Statins beneficial for the heart, beyond just lowering cholesterol
In recent years, statins have come under fire with indications side-effects from these drugs could potentially outweigh any benefits in low-risk patients. While several follow up studies showed the negative side-effects of statins to be relatively minimal compared to their benefits, new research has revealed that the drugs may have positive effects, far beyond simply lowering cholesterol.
As a result of research published in 2013, an estimated 200,000 people in the UK stopped taking the medication, which the British Heart Foundation said could lead to 2,000 extra heart attacks within the next 10 years. But new research presented at EuroCMR 2017 might help convince people to stick with the drugs.
The study examined the relationship between statins and heart structure and function in 4,622 people, 17 percent of which were taking statins. The scientists used cardiac magnetic resonance imaging to study each participant's heart, and found patients taking statins had lower left and right ventricular volumes and a 2.4 percent lower left ventricular mass.
"People using statins were less likely to have a thickened heart muscle (left ventricular hypertrophy) and less likely to have a large heart chamber," explains lead author Dr Nay Aung. "Having a thick, large heart is a strong predictor of future heart attack, heart failure or stroke and taking statins appears to reverse the negative changes in the heart which, in turn, could lower the risk of adverse outcomes."
Dr Aung suggests this research should be conservatively applied and doesn't encourage broader prescriptions of the drug to be extended to lower risk groups just because of these findings.
"There is debate about whether we should lower the bar and the question is when do you stop," Dr Aung notes. "What we found is that for patients already taking statins, there are beneficial effects beyond cholesterol lowering and that's a good thing."
The debate over statins is far from over, but it is increasingly clear that the drug is an important tool in the battle against heart disease. This latest study affirms that, despite the potential side effects, the drug is valuable to those facing higher risk of heart attacks.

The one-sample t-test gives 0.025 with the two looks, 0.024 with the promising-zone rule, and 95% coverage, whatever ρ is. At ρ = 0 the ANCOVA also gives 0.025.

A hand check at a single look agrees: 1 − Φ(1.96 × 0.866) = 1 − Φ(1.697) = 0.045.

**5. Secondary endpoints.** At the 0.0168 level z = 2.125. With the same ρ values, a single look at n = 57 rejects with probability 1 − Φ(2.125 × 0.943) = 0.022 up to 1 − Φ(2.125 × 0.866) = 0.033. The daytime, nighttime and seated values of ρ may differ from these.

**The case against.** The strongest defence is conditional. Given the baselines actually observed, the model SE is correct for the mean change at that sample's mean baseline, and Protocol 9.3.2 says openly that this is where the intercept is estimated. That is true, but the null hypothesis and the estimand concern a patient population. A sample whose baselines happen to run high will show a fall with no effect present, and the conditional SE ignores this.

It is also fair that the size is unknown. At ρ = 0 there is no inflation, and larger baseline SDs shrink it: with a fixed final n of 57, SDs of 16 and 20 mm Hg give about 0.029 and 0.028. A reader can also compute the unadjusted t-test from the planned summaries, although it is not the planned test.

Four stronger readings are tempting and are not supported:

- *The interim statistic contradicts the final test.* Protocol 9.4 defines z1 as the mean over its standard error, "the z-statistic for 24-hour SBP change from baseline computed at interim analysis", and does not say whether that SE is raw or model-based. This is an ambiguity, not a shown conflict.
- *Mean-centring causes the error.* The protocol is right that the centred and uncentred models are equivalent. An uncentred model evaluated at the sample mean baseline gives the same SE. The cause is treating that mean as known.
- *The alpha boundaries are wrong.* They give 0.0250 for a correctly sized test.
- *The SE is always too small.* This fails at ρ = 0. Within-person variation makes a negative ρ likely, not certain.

The study was recently presented at EuroCMR 2017, the annual Cardiovascular Magnetic Resonance (CMR) conference of the European Association of Cardiovascular Imaging in Prague.
Source: European Society of Cardiology
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The most reliable evidence has long tied statin use with memory problems, muscle disorders, liver damage, cataracts, nerve damage, arterial calcification, pancreatitis, erectile dysfunction, brain dysfunction, diabetes, and with an increased risk of cancer and higher mortality (statins only somewhat reduce the risk of non-fatal heart attacks).
The physiological mechanisms of how statins do serious damage are also well understood, such as by their impairment of oxidative cell metabolism, the increase in inflammation and cell destruction, the lowering of cholesterol and sex hormone production, the promotion of pancreatic injury, etc. - rather thoroughly explained in this scholarly article on how statins, and a cholesterol-lowering popular diet pill, promote diabetes if you search online for the scholarly article "Do Garcinia Cambogia Side Effects Boost Diabetes?" by Rolf Hefti - look at Figure 7 to see how irrational it is to block the production of cholesterol!
Yet despite of the existence of that scientific knowledge, the medical business and the public health authorities keep ignoring it and, for example, continue to recommend statins to diabetics and make claims that they have a low risk profile despite that they are also significantly linked to cancer and higher mortality (just look at the propaganda put out by the Mayo clinic on statin drugs: "the risk of life-threatening side effects from statins is very low"). And because of such medical propaganda, few people are aware that the medical claims of benefits of statins are mostly based on junk studies conducted by people with vested interests. And, logically, it's mostly the corporate medical business and other people with similar vested interests tied to it (eg, mouthpieces, hacks) who promote the alleged value of these highly lucrative products.
So the real truth is that statins have almost no real benefit in the very vast majority of users. They do more harm than good (read Uffe Ravnskov's "The Cholesterol Myths" and Malcolm Kendrick's "The Great Cholesterol Con"). It's one of many "scientific" scams of the mainstream medical business.
Without those two important facts, this report is just big pharma propaganda. This is BIG money talking and selling there snake oil.
In all cases natural medicine trumps man-made synthetic medicine.
From Andrew Saul's site:
Results are all that matter to me. Alternative medicine works. The natural treatment of illness can be accomplished safely, inexpensively, and effectively. We've all been taught that anything that is safe and inexpensive cannot possibly be really effective against "real diseases." It is time to rethink that, and especially to see for yourself what works.
For every drug that benefits a patient, there is a natural substance that can achieve the same effect. Carl C. Pfeiffer, M.D., Ph.D.
Medicine doesn't get to the root of the trouble. It only conceals it. The result is a more highly poisoned condition which may become chronic disease. All drugs are harmful to the system. They are contrary to nature. . . . Mark my words. There is no way to health except the natural way. "M," to James Bond 007, in Ian Fleming’s Thunderball.
Take it with a ton of salt.